Pakeezah is a rare treat of a Bollywood film. While it's full of melodramatic moments and beautiful dance sequences like all "Hooker with a Heart of Gold" films, it also breaks free of the old tradition by highlighting the vicious cycle of prostitution: it is not their own actions that tumble these women in to infamy, but rather the expectations and prejudices of others. Nargis and her daughter Sahib, both courtesans who meet grim fates, are nevertheless driven to improve their lives and find true love. Beneath the majesty of their costumes and the perfection of their makeup, these are strong women who resist defeat. I will always appreciate Pakeezah for that.
But today, the film is best remembered for the fantastic music and the troubles that surrounded production. It took almost 15 years to complete the film. During the break, the incomparable Meena Kumari (the star) and the talented Kamal Amrohi (the director) divorced, the composer and the cinematographer died, and sections of the movie filmed in black-and-white became obsolete, requiring do-overs when filming resumed. By that time, Kumari's body was ravaged by alcoholism; she found it difficult to even move, and a body double had to be brought in for long shots on the final** dance sequence. Kumari died at the age of 39 less than 2 months after Pakeezah was released.
Yet Kumari's pain is never visible, or if it is, it is so artfully transformed in to her character's anguish that it's unrecognizable as anything but great acting. I was able to distinguish some of the portions shot just before Kumari's death by looking closely at her face (they pancaked her quite heavily to mask jaundice and age), but it felt wrong, and I quickly decided against pointing these moments out. It wouldn't be fair to degrade a powerful performance that was over a decade in the making.
It is my hope that this post will encourage classic film buffs and Bollywood fans to give Pakeezah a chance. Here it is on YouTube with English subtitles.
You're going to see a lot of that coral-pink lip in this movie. Also, notice the tips of fingers and toes dyed red with henna: this has apparently become a popular fad amongst western musicians and actresses.
I didn't take too many shots of the clothes, seeing as this is a makeup inspiration post...but feel free to admire some of the beautiful textiles you see here.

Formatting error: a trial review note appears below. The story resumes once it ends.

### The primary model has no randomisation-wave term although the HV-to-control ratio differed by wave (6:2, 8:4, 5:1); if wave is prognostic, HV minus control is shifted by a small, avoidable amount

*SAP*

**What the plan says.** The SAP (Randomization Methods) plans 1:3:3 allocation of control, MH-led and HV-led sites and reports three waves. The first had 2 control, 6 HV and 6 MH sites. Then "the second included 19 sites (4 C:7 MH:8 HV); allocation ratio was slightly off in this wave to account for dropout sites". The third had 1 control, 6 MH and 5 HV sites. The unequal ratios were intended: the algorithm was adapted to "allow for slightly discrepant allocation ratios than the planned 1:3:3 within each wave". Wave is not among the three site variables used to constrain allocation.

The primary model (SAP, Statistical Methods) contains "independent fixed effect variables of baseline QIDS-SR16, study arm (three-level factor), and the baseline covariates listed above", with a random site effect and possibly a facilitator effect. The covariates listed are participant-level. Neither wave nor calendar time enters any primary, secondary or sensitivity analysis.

One of the little Pakeezah makeup quirks that has always intrigued me is the flicks. The eyeliner isn't sharply angled the way modern cat-eyeliner is; rather it's drawn almost straight out. It's also confined to the top lashline. Interestingly, the brows are given a similar flick, giving the illusion that the Kumari's eyes are more lifted/pointed at the outer corners. Shimmery products were clearly used on her eyes in many scenes, as well as across her skin, probably to give her a more luminous appearance in this pre-HD film.
The top 2 images are sans liner, but they still give Kumari a somewhat feline eye shape by thickening her lashes more at the outer corners. It also looks like they used matte gray and brown eyeshadows to alter how deepset her eyes appear.
Notice the range in lip colors here. Pakeezah has everything from that bright peachy coral to soft pinks to bold reds. Also, the thick, dark lines, particularly when it comes to brows: strong, painted-on brows are a Bollywood trademark to this day.
** There is some disagreement on this point. Some people say that a body double was used on just one dance sequence, while others say a body double was used for the long shots in every dance sequence. I lean towards the latter, seeing as there are often complicated kathak sequences in which the heroine's face is covered with a veil, or where she is filmed from the back and doesn't turn around in the same shot. Still, the switch is seamless, the sequences are gorgeous, and Kumari still does a good amount of the dancing. Case in point: "Inhi Logon Ne."